As discussed at the beginning of this chapter, the principal advantages of using entrained-flow are the ability to handle practically any coal as feedstock and to produce a clean, tar-free gas. Additionally, the ash is produced in the form of an inert slag or frit. This is achieved with the penalty of a high oxygen consumption, especially in the case of coal-water slurries or coals with a high moisture or ash content, as well as additional effort in coal preparation.
Nonetheless, even if entrained-flow has been selected as the means of contacting the fuel and gasification agent, this still leaves a considerable variety of alternatives open in the design approach, as can be judged from Table 5-7, which outlines characteristics of some important entrained-flow processes.
The majority of the most successful coal gasification processes that have been developed after 1950 are entrained-flow slagging gasifiers operating at pressures of
Characteristics of Important Entrained-Flow Processes
20-70 bar and at high temperatures of at least 1400°C. Entrained-flow gasifiers have become the preferred gasifier for hard coals and have been selected for the majority of commercial-sized IGCC applications.
In entrained-flow gasifiers the fine coal particles react with the concurrently flowing steam and oxygen. All entrained-flow gasifiers are of the slagging type, which implies that the operating temperature is above the ash melting point. This ensures the destruction of tars and oils and, if appropriately designed and operated, a high carbon conversion of over 99% although some water-slurry feed plants do not achieve this. Moreover, entrained-flow gasifiers produce the highest quality synthesis gas because of the low methane content. Entrained-flow gasifiers have relatively high oxygen requirements, and the raw gas has a high sensible heat content. The various designs of entrained-flow gasifiers differ in their feed systems (dry-coal feed in a high-density fluidized state or coal-water slurries), vessel containment for the hot conditions (refractory or membrane wall), configurations for introducing the reactants, and the ways in which sensible heat is recovered from the raw gas. The two best-known types of entrained-flow gasifiers are the top-fired coal-water-slurry feed gasifier, as used in the Texaco process and the dry coal feed side-fired gasifier as developed by Shell and Krupp-Koppers (Prenflo). Furthermore, there is the dry coal feed top-fired Noell gasifier. Simple sketches of these three reactor types are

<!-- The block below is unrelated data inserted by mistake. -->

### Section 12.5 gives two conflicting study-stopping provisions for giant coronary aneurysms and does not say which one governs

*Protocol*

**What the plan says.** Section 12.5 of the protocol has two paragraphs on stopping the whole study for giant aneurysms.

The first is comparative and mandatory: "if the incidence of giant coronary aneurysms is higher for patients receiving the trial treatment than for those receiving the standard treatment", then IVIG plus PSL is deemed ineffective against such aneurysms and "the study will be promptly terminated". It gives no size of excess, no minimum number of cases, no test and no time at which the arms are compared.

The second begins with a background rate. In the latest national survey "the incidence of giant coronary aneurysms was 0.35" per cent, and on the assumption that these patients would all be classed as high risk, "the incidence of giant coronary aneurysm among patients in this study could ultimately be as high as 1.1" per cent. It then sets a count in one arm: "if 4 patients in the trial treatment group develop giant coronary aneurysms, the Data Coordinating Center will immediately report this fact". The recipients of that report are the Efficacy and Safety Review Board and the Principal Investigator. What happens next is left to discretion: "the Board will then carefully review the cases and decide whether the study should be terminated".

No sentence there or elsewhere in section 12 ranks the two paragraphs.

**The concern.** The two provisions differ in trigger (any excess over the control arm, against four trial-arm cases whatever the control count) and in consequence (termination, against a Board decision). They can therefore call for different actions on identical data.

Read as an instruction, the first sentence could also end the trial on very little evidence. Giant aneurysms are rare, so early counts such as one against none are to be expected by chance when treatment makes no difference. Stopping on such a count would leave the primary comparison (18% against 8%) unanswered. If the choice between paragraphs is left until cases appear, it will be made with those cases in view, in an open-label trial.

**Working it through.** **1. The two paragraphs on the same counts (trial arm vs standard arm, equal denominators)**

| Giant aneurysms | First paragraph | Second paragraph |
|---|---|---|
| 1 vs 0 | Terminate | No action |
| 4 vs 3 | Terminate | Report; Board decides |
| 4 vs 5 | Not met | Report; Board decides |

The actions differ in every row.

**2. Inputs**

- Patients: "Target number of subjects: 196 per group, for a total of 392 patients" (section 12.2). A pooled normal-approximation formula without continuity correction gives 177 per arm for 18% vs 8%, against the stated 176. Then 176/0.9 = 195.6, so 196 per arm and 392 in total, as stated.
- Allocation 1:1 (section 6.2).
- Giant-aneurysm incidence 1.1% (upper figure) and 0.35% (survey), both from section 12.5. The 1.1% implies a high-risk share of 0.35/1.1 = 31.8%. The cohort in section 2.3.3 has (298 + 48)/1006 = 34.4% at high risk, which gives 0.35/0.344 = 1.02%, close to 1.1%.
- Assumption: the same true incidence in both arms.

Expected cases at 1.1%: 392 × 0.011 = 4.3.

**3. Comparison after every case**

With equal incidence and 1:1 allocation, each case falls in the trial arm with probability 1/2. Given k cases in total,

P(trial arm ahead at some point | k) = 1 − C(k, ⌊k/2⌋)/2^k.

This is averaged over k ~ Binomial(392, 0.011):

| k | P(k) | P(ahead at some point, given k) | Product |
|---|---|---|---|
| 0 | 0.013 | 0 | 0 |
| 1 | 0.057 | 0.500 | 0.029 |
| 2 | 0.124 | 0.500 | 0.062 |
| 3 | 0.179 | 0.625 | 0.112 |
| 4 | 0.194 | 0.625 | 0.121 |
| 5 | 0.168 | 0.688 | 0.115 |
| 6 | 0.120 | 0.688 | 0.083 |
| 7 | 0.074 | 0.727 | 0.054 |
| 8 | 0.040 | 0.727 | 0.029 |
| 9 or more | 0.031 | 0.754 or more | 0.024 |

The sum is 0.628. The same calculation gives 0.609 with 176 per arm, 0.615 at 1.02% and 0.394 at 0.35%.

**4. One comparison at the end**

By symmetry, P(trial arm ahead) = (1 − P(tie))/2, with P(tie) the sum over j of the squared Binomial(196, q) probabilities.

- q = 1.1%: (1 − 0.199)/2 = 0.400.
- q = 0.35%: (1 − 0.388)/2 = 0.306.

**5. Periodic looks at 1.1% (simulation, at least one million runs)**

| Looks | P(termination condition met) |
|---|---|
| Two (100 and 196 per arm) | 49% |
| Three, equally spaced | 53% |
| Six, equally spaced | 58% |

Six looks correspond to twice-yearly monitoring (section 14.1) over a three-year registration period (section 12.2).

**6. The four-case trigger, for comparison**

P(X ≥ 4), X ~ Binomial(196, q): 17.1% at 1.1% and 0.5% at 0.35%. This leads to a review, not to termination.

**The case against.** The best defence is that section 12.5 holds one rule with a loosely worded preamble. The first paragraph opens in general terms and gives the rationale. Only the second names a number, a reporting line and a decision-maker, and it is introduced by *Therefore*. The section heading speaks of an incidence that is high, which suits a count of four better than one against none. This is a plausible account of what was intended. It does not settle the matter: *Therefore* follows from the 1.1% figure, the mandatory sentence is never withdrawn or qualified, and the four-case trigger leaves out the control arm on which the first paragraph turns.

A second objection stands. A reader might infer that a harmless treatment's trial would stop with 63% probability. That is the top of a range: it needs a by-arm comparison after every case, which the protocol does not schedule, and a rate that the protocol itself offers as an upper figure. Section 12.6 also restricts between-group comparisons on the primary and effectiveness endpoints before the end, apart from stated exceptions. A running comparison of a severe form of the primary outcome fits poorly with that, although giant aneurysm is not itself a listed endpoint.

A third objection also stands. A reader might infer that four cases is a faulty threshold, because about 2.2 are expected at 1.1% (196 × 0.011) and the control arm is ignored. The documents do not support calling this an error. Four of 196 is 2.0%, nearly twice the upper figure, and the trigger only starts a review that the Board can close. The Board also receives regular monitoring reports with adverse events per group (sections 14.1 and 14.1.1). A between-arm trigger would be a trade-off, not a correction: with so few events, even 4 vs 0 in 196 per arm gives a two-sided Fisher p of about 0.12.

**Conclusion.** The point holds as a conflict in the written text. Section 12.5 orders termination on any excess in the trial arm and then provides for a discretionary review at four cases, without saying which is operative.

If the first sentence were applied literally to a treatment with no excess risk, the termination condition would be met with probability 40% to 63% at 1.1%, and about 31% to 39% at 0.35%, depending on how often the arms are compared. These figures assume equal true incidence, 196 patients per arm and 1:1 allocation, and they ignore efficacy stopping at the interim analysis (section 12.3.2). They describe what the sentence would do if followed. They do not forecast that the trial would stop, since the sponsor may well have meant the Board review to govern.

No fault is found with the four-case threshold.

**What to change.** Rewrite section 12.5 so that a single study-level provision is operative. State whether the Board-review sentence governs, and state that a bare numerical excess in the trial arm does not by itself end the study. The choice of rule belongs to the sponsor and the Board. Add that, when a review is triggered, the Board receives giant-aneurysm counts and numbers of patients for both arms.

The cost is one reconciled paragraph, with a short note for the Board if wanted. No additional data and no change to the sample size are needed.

given together with temperature profiles for both the coal/char and the gas in Figures 5-13, 5-14, and 5-15. Some gasifiers (e. g., E-gas) use two stages to improve thermal efficiency and to reduce the sensible heat in the raw gas and to lower the oxygen requirements. In the present coal-water slurry-feed gasifiers, a substantial part of the reactor space is used to evaporate the water of the slurry. This is reflected in the temperature profile of this gasifier (see Figure 5-13).